In 1960, when The Reverend John and Barbara Wolf came to All Souls so that he could become the new Senior Minister of the church, it was a package deal. Barbara did much of what our nine different Care Teams do today. She visited the sick and brought meals and kept tabs on who was in the hospital. Barbara was a driving force behind the memorial garden of the church and helped with our Life Decisions team negotiating prices for cremations for our members with the funeral homes. Together they ministered to the members (and the ministers) of All Souls for over 60 years.
A memorial service to celebrate Barbara’s life will be held at All Souls on Friday, November 3, at 11 am.
As we celebrate her life, we wanted to share the following article written by our board member, Phil Haney, from February 2012 called, Conversation With Barbara: A 60-Year Marriage In Ministry.
John Wolf graduated from Meadville Theological School in 1952, and he and Barbara were married later that year. They met at “Jimmie’s,” a popular hangout for University of Chicago students. It wasn’t love at first sight – Barbara says they were both coming out of relationships and still a bit gun-shy. But the combination of wit, eloquence, physical attraction, and love made each of them irresistible to the other.
John’s family minister, a Presbyterian, told Barbara that she could “make or break” Wolf in his chosen career. Barbara remembers this statement as prophetic. She knows well that ministry is teamwork, and that her marriage is a tribute to balancing home, personal, and ministry life. She knows love takes work, lots of time, some occasional compromise.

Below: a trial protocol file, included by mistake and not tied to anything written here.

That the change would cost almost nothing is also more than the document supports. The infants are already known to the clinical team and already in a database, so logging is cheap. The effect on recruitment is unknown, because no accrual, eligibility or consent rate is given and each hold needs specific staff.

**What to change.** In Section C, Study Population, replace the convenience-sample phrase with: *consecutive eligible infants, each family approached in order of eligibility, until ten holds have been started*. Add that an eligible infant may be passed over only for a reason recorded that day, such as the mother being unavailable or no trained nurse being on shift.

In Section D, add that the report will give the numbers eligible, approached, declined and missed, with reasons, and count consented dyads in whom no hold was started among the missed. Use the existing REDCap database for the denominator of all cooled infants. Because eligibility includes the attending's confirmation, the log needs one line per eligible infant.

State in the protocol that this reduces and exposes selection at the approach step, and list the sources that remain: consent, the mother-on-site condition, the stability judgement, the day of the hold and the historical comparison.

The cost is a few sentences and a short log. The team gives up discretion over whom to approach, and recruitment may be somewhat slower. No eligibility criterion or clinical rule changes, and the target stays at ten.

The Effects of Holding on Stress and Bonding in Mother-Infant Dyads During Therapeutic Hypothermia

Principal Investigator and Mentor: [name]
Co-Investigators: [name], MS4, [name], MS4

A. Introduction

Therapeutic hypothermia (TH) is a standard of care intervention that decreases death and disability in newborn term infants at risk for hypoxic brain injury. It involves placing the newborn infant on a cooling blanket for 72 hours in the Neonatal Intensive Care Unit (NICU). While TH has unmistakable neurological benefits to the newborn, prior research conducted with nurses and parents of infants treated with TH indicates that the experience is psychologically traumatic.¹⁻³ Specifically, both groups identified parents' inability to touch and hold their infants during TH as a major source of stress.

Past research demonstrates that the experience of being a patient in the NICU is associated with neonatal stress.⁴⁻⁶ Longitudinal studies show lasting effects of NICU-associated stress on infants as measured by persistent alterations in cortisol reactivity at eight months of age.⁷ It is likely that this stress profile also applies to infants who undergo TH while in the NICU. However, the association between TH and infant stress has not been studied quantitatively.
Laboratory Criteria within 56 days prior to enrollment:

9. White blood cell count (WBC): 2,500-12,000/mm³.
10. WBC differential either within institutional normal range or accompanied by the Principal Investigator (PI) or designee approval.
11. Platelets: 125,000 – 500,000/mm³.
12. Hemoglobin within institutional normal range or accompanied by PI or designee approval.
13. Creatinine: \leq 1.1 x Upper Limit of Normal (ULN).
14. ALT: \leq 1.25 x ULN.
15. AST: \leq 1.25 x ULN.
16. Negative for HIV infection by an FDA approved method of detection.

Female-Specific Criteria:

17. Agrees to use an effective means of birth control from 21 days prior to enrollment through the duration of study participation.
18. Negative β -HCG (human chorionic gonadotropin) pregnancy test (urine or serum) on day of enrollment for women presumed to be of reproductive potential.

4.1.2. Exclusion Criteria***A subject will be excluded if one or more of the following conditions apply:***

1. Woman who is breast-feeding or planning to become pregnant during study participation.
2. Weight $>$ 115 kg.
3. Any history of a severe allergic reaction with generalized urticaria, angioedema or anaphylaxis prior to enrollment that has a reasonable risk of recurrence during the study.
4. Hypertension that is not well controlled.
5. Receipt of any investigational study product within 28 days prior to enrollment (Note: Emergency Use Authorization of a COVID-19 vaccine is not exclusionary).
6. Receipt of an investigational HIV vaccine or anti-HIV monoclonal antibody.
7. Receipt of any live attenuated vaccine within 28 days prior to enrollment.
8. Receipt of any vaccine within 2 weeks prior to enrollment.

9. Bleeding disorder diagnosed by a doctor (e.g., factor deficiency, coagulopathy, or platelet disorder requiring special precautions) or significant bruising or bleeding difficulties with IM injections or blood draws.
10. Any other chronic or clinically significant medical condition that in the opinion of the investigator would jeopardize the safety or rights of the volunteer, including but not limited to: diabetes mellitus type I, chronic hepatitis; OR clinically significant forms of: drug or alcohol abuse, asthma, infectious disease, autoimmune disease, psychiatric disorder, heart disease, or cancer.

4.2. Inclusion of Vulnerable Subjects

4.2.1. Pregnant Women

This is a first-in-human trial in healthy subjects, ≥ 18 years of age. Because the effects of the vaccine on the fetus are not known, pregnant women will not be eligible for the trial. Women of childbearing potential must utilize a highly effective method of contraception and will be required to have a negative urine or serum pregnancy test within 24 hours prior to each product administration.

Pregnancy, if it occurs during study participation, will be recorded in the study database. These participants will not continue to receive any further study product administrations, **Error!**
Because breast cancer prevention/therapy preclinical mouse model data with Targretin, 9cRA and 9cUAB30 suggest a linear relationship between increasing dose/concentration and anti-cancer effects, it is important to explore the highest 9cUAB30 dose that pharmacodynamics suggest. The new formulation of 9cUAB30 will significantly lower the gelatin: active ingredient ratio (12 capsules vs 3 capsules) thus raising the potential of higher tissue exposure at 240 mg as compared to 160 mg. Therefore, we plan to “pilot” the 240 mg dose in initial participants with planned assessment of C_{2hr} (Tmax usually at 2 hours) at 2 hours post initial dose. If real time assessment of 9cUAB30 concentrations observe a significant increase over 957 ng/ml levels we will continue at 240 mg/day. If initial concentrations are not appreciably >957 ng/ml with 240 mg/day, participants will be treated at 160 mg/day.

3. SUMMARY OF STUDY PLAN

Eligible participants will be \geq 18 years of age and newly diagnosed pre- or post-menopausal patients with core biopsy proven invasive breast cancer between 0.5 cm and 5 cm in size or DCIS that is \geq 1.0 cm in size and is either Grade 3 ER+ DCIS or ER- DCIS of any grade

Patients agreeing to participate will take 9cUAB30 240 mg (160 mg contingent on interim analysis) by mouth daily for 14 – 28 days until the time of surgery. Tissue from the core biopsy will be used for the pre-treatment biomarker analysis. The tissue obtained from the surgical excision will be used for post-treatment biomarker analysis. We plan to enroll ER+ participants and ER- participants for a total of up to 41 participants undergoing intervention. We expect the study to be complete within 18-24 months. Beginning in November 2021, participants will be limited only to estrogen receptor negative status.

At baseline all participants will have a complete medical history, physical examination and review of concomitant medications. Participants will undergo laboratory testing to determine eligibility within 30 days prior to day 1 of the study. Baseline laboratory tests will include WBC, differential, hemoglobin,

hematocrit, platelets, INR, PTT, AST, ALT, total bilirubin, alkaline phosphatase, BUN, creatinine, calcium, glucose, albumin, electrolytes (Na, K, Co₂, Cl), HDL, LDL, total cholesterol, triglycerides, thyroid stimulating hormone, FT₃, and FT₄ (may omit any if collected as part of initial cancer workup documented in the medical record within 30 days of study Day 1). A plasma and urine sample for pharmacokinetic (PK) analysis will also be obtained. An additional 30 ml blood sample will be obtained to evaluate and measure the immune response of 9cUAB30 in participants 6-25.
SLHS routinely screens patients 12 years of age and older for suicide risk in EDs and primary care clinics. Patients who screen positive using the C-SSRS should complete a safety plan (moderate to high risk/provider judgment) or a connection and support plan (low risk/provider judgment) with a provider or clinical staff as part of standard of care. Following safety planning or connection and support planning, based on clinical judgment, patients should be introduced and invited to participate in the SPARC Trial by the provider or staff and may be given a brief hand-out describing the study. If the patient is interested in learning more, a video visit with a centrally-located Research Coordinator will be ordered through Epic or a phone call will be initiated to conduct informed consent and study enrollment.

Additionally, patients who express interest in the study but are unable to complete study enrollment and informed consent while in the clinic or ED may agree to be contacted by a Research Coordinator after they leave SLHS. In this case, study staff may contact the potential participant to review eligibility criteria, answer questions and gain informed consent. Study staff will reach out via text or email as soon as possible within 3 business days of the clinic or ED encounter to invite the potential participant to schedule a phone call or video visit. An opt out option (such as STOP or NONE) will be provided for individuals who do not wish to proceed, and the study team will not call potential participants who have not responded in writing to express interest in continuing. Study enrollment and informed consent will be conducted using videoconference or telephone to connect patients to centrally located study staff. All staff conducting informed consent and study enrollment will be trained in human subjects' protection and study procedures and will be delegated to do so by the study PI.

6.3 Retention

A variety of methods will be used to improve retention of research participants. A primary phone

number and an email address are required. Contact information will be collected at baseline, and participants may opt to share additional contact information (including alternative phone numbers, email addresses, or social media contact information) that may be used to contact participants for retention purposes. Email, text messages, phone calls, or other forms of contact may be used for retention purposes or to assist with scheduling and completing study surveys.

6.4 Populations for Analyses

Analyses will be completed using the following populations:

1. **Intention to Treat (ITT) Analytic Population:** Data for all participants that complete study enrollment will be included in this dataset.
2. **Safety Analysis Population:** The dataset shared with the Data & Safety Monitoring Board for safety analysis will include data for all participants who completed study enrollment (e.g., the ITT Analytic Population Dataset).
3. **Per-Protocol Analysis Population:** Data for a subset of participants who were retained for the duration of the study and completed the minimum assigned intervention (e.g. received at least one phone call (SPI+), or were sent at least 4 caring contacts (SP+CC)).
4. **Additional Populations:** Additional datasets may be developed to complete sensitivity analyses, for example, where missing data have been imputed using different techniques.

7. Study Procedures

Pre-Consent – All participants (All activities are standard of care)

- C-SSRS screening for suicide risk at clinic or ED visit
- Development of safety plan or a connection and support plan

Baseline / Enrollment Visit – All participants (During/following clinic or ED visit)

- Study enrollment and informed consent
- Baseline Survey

John and Barbara were from modest Midwestern church families, and becoming a Unitarian was a long shot for them. John credits a Jesuit priest he knew in the Navy with strong influence on him. The priest encouraged Wolf to read a broad spectrum of literature; it opened his eyes to liberal religion. Wolf soon became a Unitarian. Wolf’s good friend, Roland Harrington, thinking John would make a good minister, told him he should attend seminary. Wolf had doubts about becoming a minister, but he agreed to a coin flip. The rest is history, and All Souls is a big part of it. Think about it: Meadville, Tulsa, All Souls – on a coin flip. Such is fate.
The early years of the Wolfs’ marriage benefited from their educations – formal and practical. Barbara was trained as a clinical dietitian; John worked as an oxygen therapist (putting the oxygen mask on when circumstances required it). These skills helped supplement their income when the wolfs began life as a ministry couple.
John’s first call was to lead a Universalist Church in Racine, Wisconsin. There, the Wolfs lived in a small apartment, sharing a bath and a refrigerator with the owner of the house. Barbara worked as a clinical dietitian at a local hospital where, she recalls, she made a little more money than John. She also remembers that it was at Racine where John learned to give 20-minute sermons instead of seminary lectures.
Their first child, son John David, arrived in 1954. He was christened by Dr. Wallace Robbins, Dean of Meadville Theological School. The Wolfs were a young family on the rise, and UU churces were seeking talent. Dr. Robbins was supportive of Wolf, and a call came from Meadville, Pennsylvania. Barbara says Meadville was a good church for them. The 2-story parsonage was just right for their growing family. There was a local college just down the street, and a city hospital hired Barbara. Their daughter, Catherine Elizabeth, arrived in 1956. These were times the Wolfs remember fondly, early days in ministry, starting a family, beginning a career path. Life was good.